USC Football: Did Lane Kiffin Mismanage Offensive Substitutions vs. Hawaii?


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USC’s offense moved the ball through the air with ease against Hawaii, as evident with Matt Barkley’s 377 passing yards and four touchdowns. Yet, despite a five touchdown lead in the second half, head coach and offensive coordinator Lane Kiffin decided to not rest his offensive starters until midway through the fourth quarter.

All camp, the big position battles were as the third receiver position and the role of backing up Matt Barkley as the No. 2 quarterback. For a team with four potential All-Americans on offense, it would have made sense for the reserves to get extensive work during the second half, since players like former Mater Dei teammates Max Wittek and Victor Blackwell had yet to play at the collegiate level.

Instead, Kiffin called three Barkley passes in the fourth quarter, including an 11-yard touchdown pass to tight end Randall Telfer. The play finished off a 14-play, 75 yard drive for the Trojans that ate up a lot of clock, but considering that the drive began with 4:40 left in the third quarter, you can’t help but wonder why Kiffin opted to keep the first team offense in the game, up 42-10.

There’s restrictions on scholarships that USC has to overcome, and numerous players on the offensive line and and at skill positions that needed work. Considering that Barkley threw a total of eight passes on the aforementioned drive, it would have been more beneficial to the Trojans to have Wittek getting those reps. Had Kiffin intended to work Silas Redd or Curtis McNeal as a featured back on the drive, then keeping in the ones would have a been a plausible agenda. Yet, the Trojans passed the ball more, and Redd got just four carries on the drive, despite the running game really needing work and a rhythm.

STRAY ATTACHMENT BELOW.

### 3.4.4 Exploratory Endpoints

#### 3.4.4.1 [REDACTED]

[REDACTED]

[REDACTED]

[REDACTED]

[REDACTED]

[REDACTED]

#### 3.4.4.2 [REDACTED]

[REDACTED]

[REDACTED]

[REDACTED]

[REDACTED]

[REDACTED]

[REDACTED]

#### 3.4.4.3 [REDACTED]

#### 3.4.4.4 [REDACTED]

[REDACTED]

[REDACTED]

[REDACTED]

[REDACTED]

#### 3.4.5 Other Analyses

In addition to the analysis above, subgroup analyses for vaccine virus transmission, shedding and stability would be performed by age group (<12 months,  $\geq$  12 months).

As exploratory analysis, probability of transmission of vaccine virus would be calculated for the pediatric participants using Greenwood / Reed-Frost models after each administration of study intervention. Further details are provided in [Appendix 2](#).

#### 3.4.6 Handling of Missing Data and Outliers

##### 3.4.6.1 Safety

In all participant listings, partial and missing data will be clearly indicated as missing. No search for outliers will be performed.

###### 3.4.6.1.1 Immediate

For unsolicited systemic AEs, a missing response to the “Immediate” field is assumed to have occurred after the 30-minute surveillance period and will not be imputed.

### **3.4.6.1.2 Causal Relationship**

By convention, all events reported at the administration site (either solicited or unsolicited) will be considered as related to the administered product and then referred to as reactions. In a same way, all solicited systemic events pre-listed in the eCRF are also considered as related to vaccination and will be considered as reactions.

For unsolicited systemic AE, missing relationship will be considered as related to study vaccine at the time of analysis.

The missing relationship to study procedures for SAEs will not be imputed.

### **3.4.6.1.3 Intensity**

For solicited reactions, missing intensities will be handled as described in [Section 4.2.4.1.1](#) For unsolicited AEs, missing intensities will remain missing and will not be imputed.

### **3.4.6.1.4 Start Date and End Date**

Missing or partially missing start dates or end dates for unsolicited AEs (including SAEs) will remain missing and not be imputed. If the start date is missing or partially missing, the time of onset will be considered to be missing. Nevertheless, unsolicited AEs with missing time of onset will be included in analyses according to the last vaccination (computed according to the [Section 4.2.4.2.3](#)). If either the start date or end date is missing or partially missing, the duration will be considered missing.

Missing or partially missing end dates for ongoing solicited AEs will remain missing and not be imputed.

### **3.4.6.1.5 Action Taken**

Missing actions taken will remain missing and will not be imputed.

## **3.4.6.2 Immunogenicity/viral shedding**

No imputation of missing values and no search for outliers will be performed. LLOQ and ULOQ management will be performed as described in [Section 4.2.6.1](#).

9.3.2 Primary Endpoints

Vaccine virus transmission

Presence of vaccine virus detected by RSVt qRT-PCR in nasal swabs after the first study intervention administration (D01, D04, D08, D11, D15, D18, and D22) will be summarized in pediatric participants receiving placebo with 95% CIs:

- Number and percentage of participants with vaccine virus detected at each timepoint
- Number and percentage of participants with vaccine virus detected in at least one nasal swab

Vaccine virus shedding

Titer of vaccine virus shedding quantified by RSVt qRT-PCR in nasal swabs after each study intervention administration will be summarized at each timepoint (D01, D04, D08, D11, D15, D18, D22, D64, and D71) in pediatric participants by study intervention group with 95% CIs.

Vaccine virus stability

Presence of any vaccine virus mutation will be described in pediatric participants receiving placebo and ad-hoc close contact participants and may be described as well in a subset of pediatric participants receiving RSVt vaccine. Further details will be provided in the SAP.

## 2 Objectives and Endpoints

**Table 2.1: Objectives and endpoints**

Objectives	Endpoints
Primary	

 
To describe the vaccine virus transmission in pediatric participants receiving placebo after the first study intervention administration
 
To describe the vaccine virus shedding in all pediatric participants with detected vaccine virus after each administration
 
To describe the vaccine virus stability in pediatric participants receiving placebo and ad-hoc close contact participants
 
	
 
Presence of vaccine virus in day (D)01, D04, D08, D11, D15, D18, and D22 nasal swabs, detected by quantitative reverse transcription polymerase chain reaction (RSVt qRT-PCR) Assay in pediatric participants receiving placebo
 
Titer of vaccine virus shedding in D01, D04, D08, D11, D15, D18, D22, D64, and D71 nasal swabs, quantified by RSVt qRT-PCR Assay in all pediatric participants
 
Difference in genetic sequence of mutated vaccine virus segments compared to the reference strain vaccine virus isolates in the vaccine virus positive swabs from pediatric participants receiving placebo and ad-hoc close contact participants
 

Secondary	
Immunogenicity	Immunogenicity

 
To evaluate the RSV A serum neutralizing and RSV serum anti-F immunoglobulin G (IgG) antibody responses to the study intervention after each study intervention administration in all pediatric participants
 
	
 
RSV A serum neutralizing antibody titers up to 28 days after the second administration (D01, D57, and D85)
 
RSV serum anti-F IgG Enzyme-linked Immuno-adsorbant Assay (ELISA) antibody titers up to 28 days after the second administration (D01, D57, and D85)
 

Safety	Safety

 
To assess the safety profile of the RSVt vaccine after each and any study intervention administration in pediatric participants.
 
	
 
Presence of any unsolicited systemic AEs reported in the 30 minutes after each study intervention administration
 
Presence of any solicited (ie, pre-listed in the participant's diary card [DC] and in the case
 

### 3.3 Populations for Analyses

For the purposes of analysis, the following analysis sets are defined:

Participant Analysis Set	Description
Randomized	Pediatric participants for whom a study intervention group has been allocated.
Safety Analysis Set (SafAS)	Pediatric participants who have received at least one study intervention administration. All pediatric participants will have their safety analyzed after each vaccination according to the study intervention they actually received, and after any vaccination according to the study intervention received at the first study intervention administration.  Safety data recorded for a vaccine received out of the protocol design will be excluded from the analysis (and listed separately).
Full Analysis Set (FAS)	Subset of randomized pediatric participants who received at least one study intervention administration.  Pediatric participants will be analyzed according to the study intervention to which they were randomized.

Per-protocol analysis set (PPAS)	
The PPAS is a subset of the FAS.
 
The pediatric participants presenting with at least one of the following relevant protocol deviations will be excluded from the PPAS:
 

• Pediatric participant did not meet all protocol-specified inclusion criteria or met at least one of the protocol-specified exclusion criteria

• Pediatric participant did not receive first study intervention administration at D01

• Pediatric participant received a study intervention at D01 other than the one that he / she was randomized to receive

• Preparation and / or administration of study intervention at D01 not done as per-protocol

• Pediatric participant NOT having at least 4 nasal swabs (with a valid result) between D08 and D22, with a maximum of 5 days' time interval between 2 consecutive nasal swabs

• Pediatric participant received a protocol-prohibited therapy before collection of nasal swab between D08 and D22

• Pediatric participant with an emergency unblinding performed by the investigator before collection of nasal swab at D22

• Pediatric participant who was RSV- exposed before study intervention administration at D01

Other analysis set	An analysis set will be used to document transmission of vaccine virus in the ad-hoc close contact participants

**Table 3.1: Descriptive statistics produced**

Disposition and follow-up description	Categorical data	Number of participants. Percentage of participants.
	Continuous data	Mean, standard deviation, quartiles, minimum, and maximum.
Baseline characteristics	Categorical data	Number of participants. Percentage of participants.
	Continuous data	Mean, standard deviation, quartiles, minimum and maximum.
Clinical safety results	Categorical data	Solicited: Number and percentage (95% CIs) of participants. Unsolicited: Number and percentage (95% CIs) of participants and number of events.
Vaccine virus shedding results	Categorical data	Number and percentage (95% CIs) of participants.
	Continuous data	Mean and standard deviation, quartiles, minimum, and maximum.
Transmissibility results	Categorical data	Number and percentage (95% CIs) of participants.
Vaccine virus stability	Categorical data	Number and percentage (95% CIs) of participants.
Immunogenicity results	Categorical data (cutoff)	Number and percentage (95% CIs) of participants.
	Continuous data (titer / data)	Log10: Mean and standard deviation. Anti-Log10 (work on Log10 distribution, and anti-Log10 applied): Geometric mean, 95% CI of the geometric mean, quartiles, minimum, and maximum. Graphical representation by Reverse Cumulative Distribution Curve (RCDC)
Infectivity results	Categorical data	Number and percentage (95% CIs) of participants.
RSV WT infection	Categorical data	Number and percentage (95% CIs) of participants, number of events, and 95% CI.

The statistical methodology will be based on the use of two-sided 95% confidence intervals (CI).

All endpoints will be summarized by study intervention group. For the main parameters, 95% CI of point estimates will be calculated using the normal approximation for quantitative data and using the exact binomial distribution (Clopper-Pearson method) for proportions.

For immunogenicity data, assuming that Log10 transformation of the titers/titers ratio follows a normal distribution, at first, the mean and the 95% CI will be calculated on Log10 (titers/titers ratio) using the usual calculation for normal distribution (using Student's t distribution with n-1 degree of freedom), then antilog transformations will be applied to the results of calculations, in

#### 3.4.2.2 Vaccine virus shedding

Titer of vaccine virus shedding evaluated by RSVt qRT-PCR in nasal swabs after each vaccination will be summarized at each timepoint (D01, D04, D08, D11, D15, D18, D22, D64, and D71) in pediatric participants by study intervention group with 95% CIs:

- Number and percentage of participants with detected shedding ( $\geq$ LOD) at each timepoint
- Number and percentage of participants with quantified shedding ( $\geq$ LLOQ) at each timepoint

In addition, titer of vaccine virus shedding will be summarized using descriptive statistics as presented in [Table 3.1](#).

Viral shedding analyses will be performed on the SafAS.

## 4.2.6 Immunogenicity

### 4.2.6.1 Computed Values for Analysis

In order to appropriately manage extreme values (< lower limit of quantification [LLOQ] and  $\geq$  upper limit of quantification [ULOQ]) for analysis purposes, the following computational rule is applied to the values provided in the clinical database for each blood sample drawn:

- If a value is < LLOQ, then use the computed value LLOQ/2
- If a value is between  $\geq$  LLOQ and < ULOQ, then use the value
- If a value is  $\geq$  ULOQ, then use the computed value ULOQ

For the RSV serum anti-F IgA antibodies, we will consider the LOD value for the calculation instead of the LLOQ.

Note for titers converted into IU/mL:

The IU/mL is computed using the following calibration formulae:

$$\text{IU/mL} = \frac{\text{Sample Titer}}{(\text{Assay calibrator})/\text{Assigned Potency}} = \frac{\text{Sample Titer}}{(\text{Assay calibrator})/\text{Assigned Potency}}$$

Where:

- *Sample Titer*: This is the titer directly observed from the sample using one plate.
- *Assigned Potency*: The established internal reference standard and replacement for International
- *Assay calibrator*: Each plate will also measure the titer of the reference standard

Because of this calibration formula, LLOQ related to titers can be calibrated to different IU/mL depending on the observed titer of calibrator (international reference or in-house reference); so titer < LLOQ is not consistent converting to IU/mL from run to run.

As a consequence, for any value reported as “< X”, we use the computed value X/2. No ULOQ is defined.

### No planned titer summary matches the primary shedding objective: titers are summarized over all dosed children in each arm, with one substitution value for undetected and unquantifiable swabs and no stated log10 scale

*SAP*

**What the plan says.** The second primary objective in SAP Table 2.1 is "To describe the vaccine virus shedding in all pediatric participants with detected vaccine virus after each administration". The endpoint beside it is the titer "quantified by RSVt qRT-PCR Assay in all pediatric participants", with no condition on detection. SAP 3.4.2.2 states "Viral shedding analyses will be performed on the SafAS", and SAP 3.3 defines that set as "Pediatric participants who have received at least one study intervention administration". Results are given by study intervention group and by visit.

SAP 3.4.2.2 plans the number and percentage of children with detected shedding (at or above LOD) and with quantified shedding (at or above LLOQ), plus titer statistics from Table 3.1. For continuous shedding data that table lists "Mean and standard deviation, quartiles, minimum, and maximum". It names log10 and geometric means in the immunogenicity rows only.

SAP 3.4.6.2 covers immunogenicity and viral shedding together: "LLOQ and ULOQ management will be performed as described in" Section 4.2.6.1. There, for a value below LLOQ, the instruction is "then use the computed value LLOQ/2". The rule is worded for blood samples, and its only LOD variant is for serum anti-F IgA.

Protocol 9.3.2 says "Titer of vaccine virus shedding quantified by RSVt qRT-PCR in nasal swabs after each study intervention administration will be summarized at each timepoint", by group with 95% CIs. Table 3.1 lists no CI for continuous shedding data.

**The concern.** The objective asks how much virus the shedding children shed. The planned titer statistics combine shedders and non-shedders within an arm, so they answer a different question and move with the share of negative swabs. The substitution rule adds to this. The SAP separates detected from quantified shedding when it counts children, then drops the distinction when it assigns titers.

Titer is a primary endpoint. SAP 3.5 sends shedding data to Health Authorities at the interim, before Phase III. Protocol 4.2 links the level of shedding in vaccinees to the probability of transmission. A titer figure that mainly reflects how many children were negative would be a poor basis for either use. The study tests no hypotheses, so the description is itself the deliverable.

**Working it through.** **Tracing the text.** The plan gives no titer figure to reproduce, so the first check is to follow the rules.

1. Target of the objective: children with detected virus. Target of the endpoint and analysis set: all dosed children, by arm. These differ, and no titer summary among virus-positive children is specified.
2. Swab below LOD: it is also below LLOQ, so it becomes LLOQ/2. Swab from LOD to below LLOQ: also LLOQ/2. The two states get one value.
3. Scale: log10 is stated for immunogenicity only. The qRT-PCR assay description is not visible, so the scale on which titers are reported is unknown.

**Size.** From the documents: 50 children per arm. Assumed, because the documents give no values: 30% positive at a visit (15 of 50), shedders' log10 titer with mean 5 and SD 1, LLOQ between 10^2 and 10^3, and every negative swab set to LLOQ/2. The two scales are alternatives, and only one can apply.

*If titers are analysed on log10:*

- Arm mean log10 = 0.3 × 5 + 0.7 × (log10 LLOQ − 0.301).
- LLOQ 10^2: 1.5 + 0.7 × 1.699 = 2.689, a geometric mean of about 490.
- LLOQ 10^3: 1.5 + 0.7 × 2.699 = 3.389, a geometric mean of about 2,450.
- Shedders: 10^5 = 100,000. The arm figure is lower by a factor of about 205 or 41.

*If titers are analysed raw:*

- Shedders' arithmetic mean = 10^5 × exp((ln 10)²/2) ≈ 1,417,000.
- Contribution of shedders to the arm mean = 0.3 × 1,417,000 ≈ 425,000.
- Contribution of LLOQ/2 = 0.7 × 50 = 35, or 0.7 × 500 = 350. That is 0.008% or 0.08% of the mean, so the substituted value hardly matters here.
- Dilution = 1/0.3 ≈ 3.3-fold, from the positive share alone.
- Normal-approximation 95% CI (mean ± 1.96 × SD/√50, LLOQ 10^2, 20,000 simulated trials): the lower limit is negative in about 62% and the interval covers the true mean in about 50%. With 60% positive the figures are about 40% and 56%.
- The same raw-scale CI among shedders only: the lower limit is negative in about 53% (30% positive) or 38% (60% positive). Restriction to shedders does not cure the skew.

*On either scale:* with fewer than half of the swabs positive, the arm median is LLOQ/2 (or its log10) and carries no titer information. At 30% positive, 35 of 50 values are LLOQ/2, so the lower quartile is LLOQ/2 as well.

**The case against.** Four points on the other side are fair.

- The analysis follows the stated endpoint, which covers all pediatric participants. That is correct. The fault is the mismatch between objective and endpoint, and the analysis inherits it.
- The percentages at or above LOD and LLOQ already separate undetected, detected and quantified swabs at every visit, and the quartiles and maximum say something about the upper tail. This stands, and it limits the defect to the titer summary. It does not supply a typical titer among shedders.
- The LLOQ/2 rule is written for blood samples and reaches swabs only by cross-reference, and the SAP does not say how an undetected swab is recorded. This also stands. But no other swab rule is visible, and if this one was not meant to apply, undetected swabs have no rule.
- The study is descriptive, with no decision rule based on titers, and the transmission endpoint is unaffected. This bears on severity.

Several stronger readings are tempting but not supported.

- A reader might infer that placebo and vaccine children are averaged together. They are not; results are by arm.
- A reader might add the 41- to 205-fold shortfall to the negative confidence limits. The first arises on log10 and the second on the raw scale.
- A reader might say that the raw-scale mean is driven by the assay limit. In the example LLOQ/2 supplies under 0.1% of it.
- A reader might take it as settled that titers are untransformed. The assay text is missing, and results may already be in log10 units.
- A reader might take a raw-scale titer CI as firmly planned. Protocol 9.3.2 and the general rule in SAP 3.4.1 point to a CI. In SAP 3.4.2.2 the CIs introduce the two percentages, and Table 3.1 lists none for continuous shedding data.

By no means was Lane Kiffin running up the score, he was just carrying out his offense. If he was looking to score more points on Chow, he wouldn’t have had Trojans kill nearly seven minutes of clock. But those are seven minutes and 14 plays would have gone a lot farther in the progression of the young players, than the reps of the Trojans’ known offensive threats. Had the reserves not scored, they would have likely gotten another possession, and Cody Kessler could have began his college career, albeit as the Trojans’ third string quarterback.

Also worth noting, is that until Max Wittek found George Farmer midway through the fourth quarter, only Robert Woods and Marqise Lee had catches as wide receivers. For a team with a camp dominated by headlines as to who the third receiver would be, it says a lot that Kiffin’s playcalling did not draw up targets for Farmer, Nelson Agholor or De’Von Flournoy earlier in the game.

Agholor had plenty of playing time early and Farmer got his fair share of reps, so it’s not like they were waiting until late to see the field. Considering that Hawaii’s gameplan was clearly aimed at taking out Robert Woods and then isolating Marqise Lee, there’s no reason why Agholor or Farmer couldn’t have been targeted.

Lane Kiffin, Monte Kiffin and Ed Orgeron really mixed in the two-deep players all night on defense, and given the score that offense put up, there’s surely a case to be had that Kiffin waited too long to do the same on offense.